Anyone who bought
stock last summer may be ruing the day. Despite popping a bit this past week, the shares, at $97, are still off 68% from their highs around $308. Memories of the stock’s skid in February, when it fell 35% over two days, may still be uncomfortably fresh in investors’ minds.
But set aside the wounds and buyer’s remorse. PayPal (ticker: PYPL) deserves a second chance. The company is making operational changes and talking up financial discipline. Its core business remains solidly profitable. As with other fallen giants—
(NFLX) comes to mind—there’s a budding bull case. Shares go for 21 times estimated 2023 earnings. While that’s a premium to the market, it isn’t steep for a company with earnings growth forecast at a roughly 20% clip.
At least one Wall Street activist likes the setup: Elliott Management. Known for its hardball tactics and takeover battles, Elliott recently took a 2% stake in PayPal, worth about $2 billion. That isn’t huge by activist standards or for Elliott, which runs $55.7 billion in assets. But it’s a sword of Damocles over management. “Tough love from Elliott should help PayPal win back lost credibility,” says Mizuho Securities analyst Dan Dolev.
PayPal CEO Dan Schulman, speaking on an earnings call this past week, said talks with Elliott have been “constructive and collaborative.” PayPal and Elliott declined to comment.
Whether or not thanks to Elliott, PayPal is pledging financial discipline and a retrenchment to its core brands for growth. Indeed, its latest earnings call was notable for what was missing: talk of becoming a financial-technology “super app.” Gone are the days when Schulman was rumored to be eyeing blockbuster deals like a $45 billion acquisition of
(PINS), another company that Elliott recently took a stake in. Also gone is talk of adding stocks or more cryptocurrencies, beyond
and a few others now on the Venmo and PayPal apps.
“We have narrowed our focus,” Schulman told analysts, sounding humbler as he outlined plans for “profitable growth” and “cost discipline.” The company aims to refocus on its core: PayPal and Venmo digital wallets, online checkout, and its Braintree platform for merchants. He highlighted $900 million of cost savings for this year and $1.3 billion in 2023.
PayPal also dished out other positive news, including sequential gains in quarterly revenue growth and a bump in forecasts for adjusted earnings in 2022. A $15 billion share buyback program was announced, including plans to return more than 75% of free cash flow to investors. The company named Blake Jorgensen as its new chief financial officer, restoring some management stability after the prior CFO left for
(WMT) in April. Investors loved it all, bidding up the stock around 11% on the week.
Granted, cost cuts and share buybacks aren’t exactly catnip for growth investors. And the new strategy would be a big turnabout from PayPal’s storied past. A roster of tech industry all-stars—Peter Thiel, Max Levchin, and Elon Musk—brought the company to life. It went public in 2002, was quickly acquired by
(EBAY), and lived under that roof until 2014, when it was spun off. Schulman, 64, a former CEO of Priceline and Virgin Mobile USA, has run the show since then.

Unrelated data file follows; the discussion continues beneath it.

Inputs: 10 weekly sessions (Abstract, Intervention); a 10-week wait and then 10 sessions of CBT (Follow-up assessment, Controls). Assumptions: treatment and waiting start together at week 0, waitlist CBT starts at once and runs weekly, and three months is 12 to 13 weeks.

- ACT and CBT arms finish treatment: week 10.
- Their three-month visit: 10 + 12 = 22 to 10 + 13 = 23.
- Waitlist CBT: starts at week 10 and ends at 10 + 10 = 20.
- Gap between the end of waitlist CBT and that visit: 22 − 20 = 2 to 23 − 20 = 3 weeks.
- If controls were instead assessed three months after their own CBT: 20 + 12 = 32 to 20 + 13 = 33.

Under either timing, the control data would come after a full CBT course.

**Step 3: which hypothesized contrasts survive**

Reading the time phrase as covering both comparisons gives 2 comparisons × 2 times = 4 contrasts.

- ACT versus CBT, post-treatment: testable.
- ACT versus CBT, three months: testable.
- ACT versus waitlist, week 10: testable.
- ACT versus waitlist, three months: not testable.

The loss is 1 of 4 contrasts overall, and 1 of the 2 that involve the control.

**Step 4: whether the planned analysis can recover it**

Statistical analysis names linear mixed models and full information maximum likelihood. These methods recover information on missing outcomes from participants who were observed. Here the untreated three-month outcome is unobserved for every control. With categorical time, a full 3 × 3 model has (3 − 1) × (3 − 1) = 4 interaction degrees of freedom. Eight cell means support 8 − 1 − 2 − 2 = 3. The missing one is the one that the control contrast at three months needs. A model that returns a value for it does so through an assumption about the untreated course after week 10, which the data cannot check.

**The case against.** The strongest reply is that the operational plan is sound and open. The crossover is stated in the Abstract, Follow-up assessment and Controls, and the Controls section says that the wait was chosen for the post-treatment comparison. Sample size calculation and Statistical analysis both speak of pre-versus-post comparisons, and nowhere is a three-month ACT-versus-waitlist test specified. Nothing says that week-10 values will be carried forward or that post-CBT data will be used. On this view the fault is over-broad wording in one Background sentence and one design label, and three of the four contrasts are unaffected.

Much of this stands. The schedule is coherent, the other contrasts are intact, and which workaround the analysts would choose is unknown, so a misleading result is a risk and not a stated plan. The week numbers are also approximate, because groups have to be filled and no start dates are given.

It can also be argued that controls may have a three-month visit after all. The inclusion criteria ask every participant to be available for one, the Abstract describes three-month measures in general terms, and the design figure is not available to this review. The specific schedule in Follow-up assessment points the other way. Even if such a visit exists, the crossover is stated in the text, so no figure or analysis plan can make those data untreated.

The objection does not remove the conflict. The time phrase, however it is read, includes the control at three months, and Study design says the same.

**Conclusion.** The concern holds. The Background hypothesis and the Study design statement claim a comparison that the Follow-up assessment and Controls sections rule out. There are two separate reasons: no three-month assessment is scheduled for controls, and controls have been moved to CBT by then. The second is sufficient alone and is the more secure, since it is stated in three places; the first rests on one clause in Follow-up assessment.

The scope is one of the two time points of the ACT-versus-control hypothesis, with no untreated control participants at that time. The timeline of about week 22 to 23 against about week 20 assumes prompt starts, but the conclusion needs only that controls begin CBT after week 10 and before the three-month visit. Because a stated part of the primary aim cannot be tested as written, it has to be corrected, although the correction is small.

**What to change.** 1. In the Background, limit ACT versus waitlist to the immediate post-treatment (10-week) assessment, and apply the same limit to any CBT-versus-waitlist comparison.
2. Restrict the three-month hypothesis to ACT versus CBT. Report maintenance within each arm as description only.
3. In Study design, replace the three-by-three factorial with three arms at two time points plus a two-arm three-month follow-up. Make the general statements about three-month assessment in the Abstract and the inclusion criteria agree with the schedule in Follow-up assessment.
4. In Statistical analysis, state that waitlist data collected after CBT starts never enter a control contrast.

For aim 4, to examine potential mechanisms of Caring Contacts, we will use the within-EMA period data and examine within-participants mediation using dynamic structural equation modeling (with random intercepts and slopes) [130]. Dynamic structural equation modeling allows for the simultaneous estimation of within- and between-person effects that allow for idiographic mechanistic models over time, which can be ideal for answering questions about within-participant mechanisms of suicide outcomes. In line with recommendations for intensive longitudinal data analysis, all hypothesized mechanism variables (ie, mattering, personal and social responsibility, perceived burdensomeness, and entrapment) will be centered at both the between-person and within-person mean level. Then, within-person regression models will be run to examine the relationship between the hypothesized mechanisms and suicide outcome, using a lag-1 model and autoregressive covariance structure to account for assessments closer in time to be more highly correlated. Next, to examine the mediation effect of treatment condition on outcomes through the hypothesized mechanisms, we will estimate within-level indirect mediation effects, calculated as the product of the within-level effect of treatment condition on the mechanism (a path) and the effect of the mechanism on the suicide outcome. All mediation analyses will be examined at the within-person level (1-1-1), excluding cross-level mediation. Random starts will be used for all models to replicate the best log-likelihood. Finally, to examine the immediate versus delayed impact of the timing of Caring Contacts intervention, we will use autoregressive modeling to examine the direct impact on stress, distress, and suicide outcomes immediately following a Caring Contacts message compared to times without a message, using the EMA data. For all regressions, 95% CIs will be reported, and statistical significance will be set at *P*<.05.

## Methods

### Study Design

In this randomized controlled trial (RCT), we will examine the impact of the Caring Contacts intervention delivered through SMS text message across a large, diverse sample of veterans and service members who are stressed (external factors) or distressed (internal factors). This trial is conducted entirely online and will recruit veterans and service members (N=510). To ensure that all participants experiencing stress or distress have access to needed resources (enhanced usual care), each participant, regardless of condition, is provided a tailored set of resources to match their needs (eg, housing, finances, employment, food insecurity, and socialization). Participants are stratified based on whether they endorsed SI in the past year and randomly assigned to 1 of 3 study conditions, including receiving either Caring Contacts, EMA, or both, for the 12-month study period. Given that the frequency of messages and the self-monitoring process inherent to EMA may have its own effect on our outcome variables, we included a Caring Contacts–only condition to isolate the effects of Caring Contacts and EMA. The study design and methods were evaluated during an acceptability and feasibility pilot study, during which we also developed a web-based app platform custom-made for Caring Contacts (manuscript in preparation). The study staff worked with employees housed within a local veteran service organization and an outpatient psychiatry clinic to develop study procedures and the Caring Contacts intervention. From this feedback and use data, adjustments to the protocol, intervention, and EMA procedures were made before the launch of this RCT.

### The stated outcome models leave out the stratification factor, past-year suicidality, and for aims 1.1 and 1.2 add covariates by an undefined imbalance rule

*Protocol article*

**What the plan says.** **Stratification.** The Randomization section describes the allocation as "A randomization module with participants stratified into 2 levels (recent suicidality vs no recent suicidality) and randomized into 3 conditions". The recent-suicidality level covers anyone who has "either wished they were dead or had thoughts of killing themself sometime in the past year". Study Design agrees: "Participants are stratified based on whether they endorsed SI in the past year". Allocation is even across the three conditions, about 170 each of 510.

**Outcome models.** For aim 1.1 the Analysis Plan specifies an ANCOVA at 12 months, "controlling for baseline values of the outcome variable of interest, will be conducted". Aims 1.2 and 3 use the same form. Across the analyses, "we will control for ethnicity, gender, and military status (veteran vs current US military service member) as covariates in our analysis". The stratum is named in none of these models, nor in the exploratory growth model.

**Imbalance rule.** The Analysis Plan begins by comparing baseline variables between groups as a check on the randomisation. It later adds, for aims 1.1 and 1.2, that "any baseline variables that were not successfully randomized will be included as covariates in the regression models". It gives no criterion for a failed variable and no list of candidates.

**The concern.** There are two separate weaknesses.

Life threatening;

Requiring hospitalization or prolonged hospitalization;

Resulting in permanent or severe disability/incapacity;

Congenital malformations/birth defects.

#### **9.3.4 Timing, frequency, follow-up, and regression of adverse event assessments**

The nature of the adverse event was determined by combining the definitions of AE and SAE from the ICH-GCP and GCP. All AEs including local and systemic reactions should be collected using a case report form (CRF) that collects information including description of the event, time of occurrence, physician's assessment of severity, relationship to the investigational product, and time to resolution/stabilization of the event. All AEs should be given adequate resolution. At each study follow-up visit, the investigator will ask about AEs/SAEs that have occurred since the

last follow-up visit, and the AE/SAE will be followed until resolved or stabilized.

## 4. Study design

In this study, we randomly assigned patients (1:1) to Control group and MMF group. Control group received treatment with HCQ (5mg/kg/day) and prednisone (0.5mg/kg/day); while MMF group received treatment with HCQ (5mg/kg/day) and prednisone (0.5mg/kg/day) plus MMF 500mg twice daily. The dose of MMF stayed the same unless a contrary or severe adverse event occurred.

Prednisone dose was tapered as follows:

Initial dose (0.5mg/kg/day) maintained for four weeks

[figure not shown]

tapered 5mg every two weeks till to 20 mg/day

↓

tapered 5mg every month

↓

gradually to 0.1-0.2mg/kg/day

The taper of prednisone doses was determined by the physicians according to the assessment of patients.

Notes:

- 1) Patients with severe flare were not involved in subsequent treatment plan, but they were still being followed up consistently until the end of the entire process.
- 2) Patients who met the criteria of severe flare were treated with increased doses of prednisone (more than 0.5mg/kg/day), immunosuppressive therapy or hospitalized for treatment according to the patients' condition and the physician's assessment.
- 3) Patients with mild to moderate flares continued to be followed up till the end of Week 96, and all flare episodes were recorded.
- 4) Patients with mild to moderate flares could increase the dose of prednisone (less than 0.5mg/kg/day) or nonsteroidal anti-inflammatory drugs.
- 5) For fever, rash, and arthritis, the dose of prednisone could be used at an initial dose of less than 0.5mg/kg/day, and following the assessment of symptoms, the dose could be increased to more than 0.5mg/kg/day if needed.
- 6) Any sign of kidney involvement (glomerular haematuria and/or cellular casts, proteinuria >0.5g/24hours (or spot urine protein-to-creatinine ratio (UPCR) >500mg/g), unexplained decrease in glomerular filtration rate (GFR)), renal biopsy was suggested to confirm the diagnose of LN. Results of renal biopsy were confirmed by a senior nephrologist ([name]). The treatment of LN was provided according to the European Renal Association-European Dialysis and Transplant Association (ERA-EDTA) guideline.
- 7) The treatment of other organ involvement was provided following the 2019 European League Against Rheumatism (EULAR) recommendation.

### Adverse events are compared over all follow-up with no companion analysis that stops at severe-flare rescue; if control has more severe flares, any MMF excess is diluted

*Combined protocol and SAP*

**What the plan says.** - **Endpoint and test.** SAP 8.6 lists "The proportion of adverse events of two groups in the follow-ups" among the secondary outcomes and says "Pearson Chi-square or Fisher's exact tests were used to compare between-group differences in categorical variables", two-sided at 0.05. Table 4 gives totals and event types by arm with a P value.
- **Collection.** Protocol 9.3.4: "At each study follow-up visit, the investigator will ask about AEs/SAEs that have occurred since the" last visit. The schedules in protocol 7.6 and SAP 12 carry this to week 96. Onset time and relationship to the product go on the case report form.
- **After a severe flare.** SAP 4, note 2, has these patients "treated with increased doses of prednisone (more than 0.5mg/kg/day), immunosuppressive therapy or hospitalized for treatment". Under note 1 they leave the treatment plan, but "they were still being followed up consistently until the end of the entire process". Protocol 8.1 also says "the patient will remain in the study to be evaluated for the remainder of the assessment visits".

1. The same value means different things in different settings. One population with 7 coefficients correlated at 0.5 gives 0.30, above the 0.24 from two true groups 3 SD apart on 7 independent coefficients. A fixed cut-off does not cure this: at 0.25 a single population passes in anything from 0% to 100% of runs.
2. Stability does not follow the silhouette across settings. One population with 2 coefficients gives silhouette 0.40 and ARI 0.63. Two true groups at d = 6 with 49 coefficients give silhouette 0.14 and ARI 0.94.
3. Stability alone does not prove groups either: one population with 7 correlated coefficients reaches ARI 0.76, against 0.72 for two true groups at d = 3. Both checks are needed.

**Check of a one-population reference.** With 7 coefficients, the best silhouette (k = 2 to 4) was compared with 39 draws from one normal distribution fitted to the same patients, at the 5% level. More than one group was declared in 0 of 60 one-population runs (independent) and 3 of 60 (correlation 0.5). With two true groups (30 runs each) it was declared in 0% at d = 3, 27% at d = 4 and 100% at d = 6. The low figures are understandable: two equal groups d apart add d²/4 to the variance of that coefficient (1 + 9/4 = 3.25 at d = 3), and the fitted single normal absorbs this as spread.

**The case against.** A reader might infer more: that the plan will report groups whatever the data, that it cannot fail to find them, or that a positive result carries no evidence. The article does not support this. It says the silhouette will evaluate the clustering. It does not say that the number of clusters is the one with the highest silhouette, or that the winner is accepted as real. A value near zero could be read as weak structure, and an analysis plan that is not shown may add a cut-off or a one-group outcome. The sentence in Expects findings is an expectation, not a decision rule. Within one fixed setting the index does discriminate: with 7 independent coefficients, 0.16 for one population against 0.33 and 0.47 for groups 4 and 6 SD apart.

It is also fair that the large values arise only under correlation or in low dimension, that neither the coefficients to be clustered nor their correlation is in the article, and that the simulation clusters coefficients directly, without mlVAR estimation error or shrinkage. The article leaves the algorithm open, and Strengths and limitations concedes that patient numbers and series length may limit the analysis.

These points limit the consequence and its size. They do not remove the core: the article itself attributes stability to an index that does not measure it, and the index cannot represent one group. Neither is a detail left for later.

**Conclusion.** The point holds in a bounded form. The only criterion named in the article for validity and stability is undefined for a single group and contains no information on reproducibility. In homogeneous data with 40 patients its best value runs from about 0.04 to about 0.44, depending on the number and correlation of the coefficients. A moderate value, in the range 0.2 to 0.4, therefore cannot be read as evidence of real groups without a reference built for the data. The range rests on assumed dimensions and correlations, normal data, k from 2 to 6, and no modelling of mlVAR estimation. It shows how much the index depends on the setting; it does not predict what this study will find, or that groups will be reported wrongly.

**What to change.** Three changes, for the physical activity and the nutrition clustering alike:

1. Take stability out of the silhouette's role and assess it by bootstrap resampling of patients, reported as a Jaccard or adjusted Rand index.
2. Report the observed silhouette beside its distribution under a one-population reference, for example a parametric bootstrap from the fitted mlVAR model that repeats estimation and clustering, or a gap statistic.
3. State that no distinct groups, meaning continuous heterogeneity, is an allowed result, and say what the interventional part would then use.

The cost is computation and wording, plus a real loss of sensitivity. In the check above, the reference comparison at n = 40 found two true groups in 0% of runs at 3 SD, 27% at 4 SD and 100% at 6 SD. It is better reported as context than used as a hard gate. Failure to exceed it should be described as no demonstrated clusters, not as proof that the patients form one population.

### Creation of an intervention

PayPal got a huge pandemic boost as e-commerce surged. Schulman and his team expanded into crypto, buy-now-pay-later, credit cards, and international services. Stock trading seemed like the next product, taking on Gen-Z-focused apps like
(HOOD). The company told investors in February 2021 that it aimed to hit 750 million active accounts in 2025 on a $50 billion revenue base, nearly doubling its sales haul from 2021. Free cash flow, the company said, could also double, hitting $10 billion annualized.
Yet cracks in that vision soon emerged as the pandemic’s e-commerce trends started to fade. The stock wobbled last fall on rumors of a deal for Pinterest, a sign interpreted by investors that PayPal couldn’t hit its growth targets organically. Those fears were validated in February, when PayPal backed off its 2025 goals and cut forecasts. Punishment was swift; the stock tanked more than 30% in two days. It kept drifting down through the summer, hitting lows around $77.
PayPal today looks less ambitious, though that may be one of the stronger arguments for the stock. The company is pledging to revive margins, which have fallen 10 percentage points from pandemic-era heights. “PayPal has a major cost management program underway to rein in expenses that sprawled during the pandemic,” says MoffettNathanson analyst Lisa Ellis. U.S. revenue, while trending down from the pandemic, was up 18% year over year. Lending and merchant services show strength.
The dance with Elliott looks like another positive catalyst. The company is reviewing its capital-allocation and balance-sheet plans—measures that Elliott requested. One wild card: a tie-up with Pinterest isn’t out of the question, given the activist’s involvement in both stocks.
Several analysts hiked price targets this week, including Morgan Stanley’s James Faucette, who sees the stock hitting $134, up some 36%. Skeptics remain, though. BTIG’s Mark Palmer reiterated a Neutral rating on the shares, noting that while he was encouraged by the cost cuts and buybacks, it sounds like a “mature company deploying a harvesting strategy,” rather than one reigniting growth. He sees the stock trading in a 15% range over the next year.
Indeed, a challenge for PayPal stock now is its investor base. Will it appeal to growth managers, value investors, or those who just want a stock capable of returning 10% to 15% a year, without much drama? Bulls say it’s nicely set up for the last scenario. “It’s not a superhigh growth stock, but it’s an amazing brand,” says D.A. Davidson analyst Chris Brendler. “The valuation has a long way to recover, and that’s the opportunity for investors.”
Write to Carleton English at firstname.lastname@example.org
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